As Warming Brings More Malaria, Kenya Moves Treatment Closer to Home

With a simple medical kit and mobile phone, community health volunteers are diagnosing villagers with malaria in their own homes, offering treatment, and referring cases

By Isaiah Esipisu, Thomson Reuters Foundation 

KAKAMEGA, Kenya – When it rains in Emusala village, a person sick with a fever can find it hard to get to the nearest health center, which requires a trip along the slippery footpaths that lead to the nearest main road some 10km (6 miles) away, in the heart of Western Kenya’s Kakamega County.

But if the fever spells the onset of malaria, rapid diagnosis and treatment are essential.

That’s where Nicholas Akhonya comes in. With the aid of a simple medical kit and his mobile phone, Akhonya, a trained community health volunteer, is able to diagnose villagers with malaria in their own homes, offer treatment, and refer acute cases and pregnant women to health facilities for specialized care.

Malaria cases are on the increase in Kenya, and experts attribute the upsurge to changes in the climate.

According to Dr. James Emisiko, coordinator for the Division of Vector Borne and Neglected Tropical Diseases in Kakamega County, mosquitoes breed particularly well in stagnant water in warm temperatures.

The females feed on human blood in order to produce eggs, and if a mosquito carrying the malaria-causing plasmodium parasite bites a person, it is likely to infect them.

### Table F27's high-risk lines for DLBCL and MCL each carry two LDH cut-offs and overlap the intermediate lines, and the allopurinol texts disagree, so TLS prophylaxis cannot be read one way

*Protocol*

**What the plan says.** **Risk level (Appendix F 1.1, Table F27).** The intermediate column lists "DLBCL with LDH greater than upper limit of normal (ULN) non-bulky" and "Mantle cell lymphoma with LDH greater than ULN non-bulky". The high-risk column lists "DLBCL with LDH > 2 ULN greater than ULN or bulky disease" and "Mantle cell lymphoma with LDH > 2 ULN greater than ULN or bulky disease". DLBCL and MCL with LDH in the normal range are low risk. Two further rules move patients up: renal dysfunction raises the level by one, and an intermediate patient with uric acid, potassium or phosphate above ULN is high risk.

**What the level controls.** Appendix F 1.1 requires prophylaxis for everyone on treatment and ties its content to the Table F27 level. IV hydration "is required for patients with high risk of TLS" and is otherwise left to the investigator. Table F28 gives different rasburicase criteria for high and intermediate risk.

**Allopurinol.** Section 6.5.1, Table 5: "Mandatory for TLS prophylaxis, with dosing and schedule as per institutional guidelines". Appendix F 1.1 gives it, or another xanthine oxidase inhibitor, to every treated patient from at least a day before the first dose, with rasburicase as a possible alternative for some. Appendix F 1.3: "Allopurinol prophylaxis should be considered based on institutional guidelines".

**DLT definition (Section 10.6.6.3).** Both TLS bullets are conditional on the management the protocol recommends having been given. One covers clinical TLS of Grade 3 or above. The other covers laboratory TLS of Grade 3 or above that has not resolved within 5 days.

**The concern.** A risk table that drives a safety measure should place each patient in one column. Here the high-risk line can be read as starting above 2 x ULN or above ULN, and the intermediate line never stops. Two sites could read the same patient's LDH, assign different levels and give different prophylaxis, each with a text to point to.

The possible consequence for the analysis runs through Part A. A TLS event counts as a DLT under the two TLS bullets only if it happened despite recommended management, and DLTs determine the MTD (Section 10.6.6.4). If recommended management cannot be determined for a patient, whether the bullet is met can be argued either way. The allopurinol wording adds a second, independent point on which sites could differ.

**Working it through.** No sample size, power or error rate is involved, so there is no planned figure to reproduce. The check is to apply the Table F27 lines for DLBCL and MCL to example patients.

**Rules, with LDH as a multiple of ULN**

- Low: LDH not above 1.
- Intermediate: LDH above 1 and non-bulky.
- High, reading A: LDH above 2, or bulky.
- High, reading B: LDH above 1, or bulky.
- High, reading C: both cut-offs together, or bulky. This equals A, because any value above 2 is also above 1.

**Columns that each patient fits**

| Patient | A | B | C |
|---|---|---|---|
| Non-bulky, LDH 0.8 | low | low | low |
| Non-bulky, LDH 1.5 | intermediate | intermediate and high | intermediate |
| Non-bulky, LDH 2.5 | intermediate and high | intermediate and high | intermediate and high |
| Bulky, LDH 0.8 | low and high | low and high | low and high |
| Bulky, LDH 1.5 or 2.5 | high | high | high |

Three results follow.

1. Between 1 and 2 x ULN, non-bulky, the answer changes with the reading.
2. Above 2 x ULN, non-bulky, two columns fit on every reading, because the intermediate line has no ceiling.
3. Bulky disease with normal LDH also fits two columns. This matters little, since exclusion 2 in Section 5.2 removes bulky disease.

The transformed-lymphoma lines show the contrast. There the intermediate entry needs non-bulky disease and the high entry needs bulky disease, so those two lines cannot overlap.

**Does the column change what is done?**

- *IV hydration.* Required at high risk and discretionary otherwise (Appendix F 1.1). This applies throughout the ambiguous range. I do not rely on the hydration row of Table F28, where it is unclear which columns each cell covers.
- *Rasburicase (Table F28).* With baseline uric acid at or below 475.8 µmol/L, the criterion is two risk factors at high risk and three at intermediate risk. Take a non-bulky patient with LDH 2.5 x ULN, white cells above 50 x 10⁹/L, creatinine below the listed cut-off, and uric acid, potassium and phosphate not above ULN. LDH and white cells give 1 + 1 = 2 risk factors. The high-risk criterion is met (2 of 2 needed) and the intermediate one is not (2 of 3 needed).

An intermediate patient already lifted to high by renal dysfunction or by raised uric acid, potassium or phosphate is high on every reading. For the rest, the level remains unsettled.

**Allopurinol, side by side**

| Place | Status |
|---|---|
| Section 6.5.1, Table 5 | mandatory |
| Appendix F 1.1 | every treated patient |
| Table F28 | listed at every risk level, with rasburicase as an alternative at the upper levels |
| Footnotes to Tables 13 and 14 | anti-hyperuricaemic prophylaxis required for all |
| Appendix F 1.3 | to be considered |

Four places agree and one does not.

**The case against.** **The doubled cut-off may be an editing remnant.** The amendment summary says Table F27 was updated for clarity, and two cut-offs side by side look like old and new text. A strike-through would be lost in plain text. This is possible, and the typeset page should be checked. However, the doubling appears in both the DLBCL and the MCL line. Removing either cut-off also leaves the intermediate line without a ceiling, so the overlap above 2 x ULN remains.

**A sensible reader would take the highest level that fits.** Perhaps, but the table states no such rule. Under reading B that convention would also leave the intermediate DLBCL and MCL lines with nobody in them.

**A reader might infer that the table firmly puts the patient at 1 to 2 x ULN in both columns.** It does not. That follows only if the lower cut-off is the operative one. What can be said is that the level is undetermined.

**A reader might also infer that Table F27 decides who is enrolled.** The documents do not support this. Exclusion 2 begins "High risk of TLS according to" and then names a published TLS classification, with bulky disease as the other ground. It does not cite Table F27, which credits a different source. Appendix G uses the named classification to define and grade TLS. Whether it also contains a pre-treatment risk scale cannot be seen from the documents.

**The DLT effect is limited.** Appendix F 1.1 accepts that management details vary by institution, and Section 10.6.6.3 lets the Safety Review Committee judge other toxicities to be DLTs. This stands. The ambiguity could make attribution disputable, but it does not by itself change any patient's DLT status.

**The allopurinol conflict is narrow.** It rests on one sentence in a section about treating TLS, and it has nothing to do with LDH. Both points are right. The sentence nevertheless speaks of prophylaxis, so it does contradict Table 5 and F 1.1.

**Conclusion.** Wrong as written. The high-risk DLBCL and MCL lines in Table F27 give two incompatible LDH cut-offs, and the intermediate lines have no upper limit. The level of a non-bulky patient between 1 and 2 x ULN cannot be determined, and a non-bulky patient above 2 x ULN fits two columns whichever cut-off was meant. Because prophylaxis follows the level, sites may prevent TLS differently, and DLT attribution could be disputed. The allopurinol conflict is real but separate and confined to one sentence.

Kenya’s recent drought – the harshest in East Africa since 2011 – followed by sporadic rainfall in the middle of this year has created a perfect breeding environment for mosquitoes, Emisiko told Thomson Reuters Foundation.

The result is an upsurge of malaria cases, especially in the Western Kenya region and around Lake Victoria.

“The only way to control deaths from this life-threatening disease is to ensure that all fever cases are tested wherever the patients are, malaria-positive cases (are) treated and all complicated cases referred to nearby health centers,” the doctor said.

He said that parents in rural areas often initially give painkillers to children with fever. When families finally seek proper medical attention, it is often too late for those who have malaria to respond to simple anti-malarial drugs, and they require expensive hospitalization instead.

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